The best jobs at Tidjane Thiam's Credit Suisse. And the worst

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Firstly, some praise where praise is due. When Credit Suisse used last year's investor day to explain its intention of simultaneously cutting costs and increasing revenues in its global markets division, we were skeptical. Everyone knows the story about the gold at the end of the rainbow, but that doesn't mean you have to go looking for it. In Credit Suisse's case, something shiny has transpired: the Swiss bank said today that it's on track to meet its target of cutting costs to CHF4.8bn in its global markets business next year, whilst simultaneously hiking revenues to CHF6bn. Bravo! Except...

For all its revenue rebound and cost culling, Credit Suisse's global markets business still seems to have a headcount problem.

In the year to October 2017, global markets increased staff by 80 people to 11,670. This year follows a "major restructuring" last year and a big loss on illiquid trades, which decimated profits in the global markets unit in 2016.

In theory, things should now be bouncing back to new and headier heights. In productivity and profit per head terms, they're not.

As the charts below show, profits per head at Credit Suisse's global markets business are better than 2016 but remain significantly below 2015 for the first nine months of this year, and revenues per head aren't doing that well either. The restructuring of Credit Suisse's global markets division might be going to plan in terms of revenues and cost cutting, but it's been pretty disastrous for the effectiveness of individual employees. The average global markets employee was a bit more productive and a lot more profitable in 2015 before the restructuring began.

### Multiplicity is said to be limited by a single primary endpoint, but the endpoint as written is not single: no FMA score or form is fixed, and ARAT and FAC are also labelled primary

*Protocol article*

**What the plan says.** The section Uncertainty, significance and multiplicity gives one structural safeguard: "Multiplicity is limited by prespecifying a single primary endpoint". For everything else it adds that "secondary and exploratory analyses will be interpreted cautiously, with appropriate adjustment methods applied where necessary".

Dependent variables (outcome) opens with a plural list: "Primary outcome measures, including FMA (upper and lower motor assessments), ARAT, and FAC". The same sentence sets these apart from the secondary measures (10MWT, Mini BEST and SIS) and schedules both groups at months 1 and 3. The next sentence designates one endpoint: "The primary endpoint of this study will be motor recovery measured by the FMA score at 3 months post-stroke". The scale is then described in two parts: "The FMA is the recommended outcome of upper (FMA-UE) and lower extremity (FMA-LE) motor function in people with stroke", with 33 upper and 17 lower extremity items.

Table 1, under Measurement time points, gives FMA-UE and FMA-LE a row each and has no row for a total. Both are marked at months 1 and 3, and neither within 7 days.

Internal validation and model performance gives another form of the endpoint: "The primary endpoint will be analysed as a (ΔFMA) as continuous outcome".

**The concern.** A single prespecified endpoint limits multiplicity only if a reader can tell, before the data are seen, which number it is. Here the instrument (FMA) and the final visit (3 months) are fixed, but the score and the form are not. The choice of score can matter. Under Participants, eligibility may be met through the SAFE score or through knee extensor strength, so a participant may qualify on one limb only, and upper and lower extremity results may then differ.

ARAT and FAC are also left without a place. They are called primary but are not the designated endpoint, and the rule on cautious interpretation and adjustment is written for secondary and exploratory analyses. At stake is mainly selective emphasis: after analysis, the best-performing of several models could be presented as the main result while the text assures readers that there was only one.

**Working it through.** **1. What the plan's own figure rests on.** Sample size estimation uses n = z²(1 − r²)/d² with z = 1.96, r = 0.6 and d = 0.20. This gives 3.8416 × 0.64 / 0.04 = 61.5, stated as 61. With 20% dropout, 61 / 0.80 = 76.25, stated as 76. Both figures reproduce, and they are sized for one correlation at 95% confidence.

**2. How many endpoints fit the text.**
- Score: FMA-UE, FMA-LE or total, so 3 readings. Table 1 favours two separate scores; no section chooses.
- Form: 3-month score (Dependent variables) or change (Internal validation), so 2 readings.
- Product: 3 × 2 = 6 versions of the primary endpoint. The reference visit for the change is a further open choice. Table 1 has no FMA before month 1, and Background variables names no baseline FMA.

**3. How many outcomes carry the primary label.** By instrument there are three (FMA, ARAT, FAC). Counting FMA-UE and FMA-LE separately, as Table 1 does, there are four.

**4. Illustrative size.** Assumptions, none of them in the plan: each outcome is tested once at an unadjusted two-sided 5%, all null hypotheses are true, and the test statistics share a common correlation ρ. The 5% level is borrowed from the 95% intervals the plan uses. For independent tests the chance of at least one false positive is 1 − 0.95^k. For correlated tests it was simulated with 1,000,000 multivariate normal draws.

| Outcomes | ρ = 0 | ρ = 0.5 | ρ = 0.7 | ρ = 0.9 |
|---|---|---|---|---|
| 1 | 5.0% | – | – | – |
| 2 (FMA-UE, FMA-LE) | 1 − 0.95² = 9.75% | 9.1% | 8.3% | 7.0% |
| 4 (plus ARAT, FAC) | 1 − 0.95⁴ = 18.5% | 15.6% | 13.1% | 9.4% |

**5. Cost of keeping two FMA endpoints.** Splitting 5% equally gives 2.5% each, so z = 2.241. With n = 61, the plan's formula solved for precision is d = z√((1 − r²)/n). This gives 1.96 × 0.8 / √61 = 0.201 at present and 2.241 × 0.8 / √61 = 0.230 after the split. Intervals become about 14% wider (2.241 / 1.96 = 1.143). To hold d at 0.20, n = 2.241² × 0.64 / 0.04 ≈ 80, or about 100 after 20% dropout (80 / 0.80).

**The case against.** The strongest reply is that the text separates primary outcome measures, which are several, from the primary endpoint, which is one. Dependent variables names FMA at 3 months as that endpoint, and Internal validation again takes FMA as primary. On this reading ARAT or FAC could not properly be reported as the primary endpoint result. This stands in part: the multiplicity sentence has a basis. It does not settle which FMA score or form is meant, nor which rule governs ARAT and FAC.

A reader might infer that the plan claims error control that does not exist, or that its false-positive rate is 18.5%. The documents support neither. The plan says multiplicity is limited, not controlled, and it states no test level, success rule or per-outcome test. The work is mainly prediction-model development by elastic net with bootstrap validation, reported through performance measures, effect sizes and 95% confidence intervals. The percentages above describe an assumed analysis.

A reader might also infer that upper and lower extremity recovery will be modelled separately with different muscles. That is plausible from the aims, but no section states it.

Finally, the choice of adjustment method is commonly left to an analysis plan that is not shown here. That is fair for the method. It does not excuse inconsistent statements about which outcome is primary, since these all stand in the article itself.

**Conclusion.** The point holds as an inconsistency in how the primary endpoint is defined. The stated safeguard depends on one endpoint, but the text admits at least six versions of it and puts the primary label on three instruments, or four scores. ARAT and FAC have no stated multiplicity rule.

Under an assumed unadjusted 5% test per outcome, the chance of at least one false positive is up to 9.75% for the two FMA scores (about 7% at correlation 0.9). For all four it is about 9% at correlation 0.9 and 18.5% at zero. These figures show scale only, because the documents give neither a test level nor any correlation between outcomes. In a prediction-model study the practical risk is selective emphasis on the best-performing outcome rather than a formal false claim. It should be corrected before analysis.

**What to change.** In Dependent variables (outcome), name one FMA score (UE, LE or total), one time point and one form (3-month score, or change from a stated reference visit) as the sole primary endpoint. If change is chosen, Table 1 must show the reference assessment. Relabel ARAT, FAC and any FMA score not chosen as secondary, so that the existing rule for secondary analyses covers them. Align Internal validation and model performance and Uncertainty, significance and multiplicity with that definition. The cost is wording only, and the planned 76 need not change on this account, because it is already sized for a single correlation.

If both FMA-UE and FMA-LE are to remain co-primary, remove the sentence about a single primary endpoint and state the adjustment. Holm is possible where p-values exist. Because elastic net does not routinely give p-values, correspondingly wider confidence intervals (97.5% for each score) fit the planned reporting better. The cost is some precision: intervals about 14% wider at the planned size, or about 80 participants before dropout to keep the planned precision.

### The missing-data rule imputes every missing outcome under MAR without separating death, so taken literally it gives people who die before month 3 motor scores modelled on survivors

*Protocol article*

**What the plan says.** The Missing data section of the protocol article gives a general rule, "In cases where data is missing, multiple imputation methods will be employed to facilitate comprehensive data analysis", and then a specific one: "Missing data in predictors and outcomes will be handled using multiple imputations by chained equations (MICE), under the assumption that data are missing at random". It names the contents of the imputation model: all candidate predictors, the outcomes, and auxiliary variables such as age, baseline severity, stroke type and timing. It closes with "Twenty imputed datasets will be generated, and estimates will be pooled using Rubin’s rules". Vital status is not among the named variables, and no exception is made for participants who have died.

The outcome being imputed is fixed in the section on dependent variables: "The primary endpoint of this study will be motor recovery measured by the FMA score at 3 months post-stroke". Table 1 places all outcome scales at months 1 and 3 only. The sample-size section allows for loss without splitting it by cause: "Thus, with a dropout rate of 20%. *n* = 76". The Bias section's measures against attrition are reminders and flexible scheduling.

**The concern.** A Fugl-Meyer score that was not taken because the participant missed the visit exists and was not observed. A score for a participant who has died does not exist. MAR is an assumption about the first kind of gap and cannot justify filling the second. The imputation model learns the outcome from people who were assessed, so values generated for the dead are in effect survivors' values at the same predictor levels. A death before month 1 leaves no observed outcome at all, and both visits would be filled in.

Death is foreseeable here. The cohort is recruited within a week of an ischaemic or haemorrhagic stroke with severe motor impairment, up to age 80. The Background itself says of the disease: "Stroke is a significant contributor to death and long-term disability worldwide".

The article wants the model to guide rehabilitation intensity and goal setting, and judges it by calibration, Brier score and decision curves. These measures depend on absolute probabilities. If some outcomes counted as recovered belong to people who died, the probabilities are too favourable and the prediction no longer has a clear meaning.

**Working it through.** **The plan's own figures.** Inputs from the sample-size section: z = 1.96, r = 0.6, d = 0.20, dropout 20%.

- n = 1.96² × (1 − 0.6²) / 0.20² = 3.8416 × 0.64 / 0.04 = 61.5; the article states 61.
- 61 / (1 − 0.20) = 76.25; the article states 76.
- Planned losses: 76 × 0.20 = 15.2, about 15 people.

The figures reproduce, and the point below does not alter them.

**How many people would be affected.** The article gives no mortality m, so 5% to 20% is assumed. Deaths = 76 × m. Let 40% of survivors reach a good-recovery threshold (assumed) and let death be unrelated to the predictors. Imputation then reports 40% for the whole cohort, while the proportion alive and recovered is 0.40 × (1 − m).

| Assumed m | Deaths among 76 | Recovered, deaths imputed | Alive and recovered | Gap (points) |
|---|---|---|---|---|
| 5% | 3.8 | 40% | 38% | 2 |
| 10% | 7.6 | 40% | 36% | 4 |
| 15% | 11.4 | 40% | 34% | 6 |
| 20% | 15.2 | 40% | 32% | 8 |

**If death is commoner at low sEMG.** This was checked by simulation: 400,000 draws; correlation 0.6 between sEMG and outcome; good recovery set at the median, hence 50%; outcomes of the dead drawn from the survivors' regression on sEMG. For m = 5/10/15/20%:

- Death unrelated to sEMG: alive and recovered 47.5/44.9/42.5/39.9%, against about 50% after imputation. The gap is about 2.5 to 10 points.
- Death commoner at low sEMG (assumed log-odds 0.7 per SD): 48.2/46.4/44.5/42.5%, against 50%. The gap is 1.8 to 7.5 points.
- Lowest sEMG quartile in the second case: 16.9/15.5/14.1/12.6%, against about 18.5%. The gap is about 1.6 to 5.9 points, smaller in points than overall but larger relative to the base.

The same applies to Credit Suisse's Asia Pacific businesses as a whole. While the Asian wealth management business intended to bring in assets and disseminate revenues across the bank, Thiam added 750 people in the region between October 2015 and October 2016. In the year to October 2017, Asian headcount was then trimmed back by 90 people, but as the charts below show, profits per head in APAC have fallen and are now substantially lower than before Thiam's hiring drive began in 2015. Revenues per head in APAC have yet to recover too.

By comparison, Credit Suisse's investment bankers look a lot more impressive. Credit Suisse added 350 people to its banking and capital markets division in 2017, a massive increase of 12%. Nonetheless, profits per head surged and revenues per head remained stable.

If you're looking for a job at Credit Suisse now, therefore, investment banking and capital markets looks like the division to go for. The only downside is that pay per head is being squeezed here along with elsewhere.

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